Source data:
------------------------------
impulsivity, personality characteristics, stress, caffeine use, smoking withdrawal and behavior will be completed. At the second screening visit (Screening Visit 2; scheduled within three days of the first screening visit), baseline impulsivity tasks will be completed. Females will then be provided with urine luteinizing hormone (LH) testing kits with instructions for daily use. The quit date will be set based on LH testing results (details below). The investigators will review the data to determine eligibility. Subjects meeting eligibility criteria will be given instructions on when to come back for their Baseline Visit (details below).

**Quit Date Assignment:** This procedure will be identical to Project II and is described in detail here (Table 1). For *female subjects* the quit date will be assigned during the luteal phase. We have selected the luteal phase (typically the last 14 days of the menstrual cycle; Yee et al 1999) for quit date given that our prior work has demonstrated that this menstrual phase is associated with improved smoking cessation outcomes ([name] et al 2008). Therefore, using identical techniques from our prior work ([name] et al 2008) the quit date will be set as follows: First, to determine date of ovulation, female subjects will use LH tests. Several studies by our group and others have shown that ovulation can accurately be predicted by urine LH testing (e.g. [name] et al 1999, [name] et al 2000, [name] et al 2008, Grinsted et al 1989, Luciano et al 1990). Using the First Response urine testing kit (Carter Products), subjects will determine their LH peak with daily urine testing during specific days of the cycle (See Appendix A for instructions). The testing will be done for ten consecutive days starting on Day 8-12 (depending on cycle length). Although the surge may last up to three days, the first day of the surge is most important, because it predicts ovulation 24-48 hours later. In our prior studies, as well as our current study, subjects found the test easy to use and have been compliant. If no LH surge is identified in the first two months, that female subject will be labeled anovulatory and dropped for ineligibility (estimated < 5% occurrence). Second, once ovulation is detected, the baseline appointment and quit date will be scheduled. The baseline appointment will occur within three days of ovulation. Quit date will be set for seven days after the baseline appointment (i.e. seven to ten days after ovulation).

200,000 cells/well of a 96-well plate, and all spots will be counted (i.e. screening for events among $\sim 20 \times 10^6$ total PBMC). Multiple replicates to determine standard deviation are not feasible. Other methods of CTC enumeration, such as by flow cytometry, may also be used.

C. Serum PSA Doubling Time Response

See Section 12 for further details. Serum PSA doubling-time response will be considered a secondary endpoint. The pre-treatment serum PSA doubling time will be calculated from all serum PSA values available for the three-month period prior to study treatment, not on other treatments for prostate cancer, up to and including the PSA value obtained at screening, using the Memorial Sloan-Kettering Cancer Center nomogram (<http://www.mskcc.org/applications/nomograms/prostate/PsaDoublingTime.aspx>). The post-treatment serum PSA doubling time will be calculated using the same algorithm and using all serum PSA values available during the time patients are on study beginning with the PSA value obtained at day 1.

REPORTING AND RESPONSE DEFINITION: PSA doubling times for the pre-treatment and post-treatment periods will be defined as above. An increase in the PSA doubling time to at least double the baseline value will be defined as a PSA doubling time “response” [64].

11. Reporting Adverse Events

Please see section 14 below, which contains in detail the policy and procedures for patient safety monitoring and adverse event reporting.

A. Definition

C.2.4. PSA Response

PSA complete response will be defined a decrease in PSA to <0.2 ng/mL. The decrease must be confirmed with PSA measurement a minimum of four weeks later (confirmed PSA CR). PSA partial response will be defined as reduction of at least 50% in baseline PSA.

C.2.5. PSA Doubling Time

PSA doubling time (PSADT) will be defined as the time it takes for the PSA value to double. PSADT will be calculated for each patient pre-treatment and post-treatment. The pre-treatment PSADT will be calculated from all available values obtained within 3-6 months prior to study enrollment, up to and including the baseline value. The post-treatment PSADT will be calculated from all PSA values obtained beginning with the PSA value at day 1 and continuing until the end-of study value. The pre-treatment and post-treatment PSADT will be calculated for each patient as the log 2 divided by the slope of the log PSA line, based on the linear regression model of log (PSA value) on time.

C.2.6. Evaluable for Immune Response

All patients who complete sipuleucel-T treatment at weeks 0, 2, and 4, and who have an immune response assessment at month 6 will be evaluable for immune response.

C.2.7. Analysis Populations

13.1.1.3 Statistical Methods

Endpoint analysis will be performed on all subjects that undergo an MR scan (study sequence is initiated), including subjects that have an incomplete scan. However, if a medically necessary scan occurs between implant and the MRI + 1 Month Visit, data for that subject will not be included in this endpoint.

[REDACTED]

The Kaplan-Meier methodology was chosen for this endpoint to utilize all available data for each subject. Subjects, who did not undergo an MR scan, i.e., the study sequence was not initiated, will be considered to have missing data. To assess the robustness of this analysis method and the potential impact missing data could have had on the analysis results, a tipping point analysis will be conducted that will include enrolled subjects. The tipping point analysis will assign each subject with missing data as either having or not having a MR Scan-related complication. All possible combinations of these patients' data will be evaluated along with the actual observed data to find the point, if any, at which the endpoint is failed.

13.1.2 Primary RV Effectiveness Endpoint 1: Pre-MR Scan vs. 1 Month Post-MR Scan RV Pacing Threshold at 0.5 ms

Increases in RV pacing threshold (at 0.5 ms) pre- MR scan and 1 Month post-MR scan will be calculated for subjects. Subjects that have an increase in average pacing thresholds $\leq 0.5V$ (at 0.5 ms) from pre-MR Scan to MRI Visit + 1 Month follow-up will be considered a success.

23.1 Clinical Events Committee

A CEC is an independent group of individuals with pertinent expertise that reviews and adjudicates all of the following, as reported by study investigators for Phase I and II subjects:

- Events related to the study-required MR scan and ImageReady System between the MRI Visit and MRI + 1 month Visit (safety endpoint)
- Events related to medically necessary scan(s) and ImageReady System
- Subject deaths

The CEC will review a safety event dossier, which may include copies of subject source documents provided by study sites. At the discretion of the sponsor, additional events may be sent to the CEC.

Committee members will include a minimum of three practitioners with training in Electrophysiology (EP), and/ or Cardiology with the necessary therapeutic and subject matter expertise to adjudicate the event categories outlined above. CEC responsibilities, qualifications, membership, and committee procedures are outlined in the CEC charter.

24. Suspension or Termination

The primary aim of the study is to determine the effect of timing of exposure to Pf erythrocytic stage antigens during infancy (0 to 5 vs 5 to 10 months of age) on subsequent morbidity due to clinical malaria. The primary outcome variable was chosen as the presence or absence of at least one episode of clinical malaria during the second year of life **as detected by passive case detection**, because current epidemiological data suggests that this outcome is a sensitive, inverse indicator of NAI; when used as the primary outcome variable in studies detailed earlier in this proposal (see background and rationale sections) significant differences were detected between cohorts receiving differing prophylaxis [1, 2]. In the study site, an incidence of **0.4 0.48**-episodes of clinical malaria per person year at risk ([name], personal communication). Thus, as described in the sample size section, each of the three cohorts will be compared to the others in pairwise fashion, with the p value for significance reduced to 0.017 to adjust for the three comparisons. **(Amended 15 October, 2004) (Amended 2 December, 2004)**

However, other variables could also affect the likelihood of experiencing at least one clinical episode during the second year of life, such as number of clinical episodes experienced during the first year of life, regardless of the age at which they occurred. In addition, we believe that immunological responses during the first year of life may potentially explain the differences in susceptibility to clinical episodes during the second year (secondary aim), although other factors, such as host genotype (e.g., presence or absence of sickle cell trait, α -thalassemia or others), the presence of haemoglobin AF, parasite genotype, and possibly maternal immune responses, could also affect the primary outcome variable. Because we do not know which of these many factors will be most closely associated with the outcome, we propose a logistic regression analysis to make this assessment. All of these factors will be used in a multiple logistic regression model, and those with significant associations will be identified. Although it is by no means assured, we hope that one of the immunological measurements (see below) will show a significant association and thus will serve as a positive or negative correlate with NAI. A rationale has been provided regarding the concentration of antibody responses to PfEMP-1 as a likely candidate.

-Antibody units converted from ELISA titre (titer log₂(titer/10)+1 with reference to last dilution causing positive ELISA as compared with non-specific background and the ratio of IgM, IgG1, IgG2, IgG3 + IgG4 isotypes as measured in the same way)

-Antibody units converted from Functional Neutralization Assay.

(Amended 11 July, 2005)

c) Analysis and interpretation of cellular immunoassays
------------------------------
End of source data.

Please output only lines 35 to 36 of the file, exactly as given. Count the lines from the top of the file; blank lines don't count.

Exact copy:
(Amended 11 July, 2005)

c) Analysis and interpretation of cellular immunoassays